TAIPEI, Taiwan - Around 27 per cent of parents said that their children have gone missing in public places, according to survey results from the Child Welfare League Foundation (CWLF), yesterday.
The CWLF yesterday launched a new mobile phone application that provides information for parents on how to prevent their children from going missing in public places.
According to the CWLF's survey, those parents whose children have gone missing said that the incidents usually happen in shopping malls, supermarkets and department stores.
The survey also said that nearly 37 per cent of children went missing at supermarkets or shopping malls while about 25 per cent of children went missing at department stores.
The CWLF said that the nearly half of the children who first went missing were between the ages of 2 and 4 years old, and the major reasons why most children go missing is either from being separated from family members or being distracted by objects in public places.
According to the CWLF, over 52 per cent of parents do not know that they can call the police immediately after their children go missing. The survey also suggested that 12 per cent of parents seldom take front and clear pictures of their children while 10 per cent of parents do not remember special characters of their children.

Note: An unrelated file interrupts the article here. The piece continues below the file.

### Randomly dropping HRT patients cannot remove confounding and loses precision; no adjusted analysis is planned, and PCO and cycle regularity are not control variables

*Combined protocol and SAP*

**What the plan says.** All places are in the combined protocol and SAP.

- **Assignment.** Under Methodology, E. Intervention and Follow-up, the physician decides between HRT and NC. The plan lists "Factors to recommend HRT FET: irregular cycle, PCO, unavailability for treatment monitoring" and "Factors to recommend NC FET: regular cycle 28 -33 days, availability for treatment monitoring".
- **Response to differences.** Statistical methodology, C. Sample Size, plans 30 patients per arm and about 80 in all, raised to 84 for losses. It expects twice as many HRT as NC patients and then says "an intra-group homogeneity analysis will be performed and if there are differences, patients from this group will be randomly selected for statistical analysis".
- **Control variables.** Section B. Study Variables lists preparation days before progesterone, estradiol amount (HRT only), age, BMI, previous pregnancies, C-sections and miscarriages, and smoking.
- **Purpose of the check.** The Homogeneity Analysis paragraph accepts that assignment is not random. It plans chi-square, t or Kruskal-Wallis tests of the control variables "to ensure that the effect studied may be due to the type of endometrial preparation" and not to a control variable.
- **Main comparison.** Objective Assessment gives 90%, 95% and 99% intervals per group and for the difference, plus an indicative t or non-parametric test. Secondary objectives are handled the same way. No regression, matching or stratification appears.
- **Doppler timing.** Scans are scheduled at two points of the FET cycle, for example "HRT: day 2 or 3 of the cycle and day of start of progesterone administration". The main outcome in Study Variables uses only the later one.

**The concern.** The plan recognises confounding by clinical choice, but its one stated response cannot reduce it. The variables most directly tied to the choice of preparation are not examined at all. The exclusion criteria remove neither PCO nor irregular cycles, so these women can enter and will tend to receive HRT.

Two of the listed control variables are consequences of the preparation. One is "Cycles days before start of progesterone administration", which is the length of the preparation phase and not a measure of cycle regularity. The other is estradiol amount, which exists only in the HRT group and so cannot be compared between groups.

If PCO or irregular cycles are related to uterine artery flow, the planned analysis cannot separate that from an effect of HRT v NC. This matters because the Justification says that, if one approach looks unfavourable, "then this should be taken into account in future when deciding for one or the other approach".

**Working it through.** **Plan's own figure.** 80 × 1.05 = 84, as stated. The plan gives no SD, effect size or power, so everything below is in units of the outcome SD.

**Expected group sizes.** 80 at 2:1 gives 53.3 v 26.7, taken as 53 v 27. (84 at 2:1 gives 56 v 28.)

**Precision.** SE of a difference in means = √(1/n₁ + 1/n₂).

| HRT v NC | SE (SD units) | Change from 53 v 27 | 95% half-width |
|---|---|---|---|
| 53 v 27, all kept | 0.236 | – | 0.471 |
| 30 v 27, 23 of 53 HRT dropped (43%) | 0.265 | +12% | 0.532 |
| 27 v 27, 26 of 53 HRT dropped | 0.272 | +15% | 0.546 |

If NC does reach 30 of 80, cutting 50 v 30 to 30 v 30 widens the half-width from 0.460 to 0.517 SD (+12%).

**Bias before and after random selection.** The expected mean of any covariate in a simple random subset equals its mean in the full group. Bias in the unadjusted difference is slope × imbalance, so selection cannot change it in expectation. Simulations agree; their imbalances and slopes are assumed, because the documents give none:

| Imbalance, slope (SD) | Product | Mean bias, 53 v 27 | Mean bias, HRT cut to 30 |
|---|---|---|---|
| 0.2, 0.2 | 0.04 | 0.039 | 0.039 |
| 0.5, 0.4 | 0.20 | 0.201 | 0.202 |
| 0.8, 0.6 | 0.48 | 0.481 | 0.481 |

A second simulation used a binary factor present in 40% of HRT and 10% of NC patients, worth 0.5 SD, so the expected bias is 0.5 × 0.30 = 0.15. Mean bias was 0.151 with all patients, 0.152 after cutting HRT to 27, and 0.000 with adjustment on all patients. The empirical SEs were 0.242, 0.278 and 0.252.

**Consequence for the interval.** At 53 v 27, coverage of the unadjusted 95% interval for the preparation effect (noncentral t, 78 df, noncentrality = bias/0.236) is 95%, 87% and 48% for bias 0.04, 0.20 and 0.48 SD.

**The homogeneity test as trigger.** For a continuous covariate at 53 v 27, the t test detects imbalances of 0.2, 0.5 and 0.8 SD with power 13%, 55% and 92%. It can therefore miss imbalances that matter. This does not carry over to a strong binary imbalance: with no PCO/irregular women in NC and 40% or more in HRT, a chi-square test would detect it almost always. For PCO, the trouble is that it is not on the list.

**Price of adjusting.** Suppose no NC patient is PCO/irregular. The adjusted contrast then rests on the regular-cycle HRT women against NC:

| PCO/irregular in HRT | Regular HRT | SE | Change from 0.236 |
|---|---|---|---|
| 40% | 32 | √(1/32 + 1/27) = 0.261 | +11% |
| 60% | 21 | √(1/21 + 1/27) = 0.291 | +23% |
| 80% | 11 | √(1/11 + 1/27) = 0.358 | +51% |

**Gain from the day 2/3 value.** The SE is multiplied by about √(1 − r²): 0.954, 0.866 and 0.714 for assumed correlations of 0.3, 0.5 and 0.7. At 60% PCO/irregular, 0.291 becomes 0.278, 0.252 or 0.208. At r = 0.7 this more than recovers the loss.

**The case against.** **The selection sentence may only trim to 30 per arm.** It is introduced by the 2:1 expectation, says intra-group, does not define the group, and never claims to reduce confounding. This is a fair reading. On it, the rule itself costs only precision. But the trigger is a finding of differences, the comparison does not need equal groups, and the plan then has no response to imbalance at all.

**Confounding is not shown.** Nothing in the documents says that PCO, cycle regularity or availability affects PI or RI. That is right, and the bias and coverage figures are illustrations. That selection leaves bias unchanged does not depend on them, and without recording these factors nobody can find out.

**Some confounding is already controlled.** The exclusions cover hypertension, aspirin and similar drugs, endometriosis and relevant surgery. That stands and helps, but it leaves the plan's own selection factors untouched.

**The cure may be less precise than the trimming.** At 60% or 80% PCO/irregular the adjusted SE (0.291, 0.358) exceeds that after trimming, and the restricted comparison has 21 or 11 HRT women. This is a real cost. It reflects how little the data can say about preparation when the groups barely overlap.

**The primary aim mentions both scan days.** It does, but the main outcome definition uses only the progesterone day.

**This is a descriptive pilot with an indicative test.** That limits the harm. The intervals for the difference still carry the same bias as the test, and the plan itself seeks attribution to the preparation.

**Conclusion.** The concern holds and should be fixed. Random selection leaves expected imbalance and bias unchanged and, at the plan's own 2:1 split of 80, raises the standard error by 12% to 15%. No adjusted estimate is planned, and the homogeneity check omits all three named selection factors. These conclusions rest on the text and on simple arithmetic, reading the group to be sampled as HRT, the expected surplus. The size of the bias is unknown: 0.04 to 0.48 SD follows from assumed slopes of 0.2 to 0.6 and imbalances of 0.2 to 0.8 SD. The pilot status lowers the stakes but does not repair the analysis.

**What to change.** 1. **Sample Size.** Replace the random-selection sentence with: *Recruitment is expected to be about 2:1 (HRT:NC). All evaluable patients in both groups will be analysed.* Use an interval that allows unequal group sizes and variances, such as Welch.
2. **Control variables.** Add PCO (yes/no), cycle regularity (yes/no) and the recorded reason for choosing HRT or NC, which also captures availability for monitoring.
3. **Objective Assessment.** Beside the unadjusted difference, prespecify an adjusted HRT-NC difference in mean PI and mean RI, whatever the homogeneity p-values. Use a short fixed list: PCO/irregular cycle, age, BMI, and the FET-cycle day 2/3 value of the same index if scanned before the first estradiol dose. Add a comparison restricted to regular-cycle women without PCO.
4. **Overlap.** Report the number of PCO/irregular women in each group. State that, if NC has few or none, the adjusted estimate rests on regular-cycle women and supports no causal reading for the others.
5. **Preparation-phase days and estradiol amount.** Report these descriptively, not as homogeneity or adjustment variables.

CWLF Chairwoman Joyce Feng said that most parents now value children's entertainment activities and understand the importance of spending time with their children, so they like to take their children out for various activities in public places.
"However, even if parents are capable of taking care of their children, it is hard for them to control the environments and other factors when visiting public places," said Feng. "Therefore, the incidents of children going missing happen occasionally."
Feng said that the CWLF worked with Chunghwa Telecom to launch a new application that will not only provide parents information about how to react when a child is missing but also has a picture and information documenting system that will help parents to bring their missing children home as soon as possible.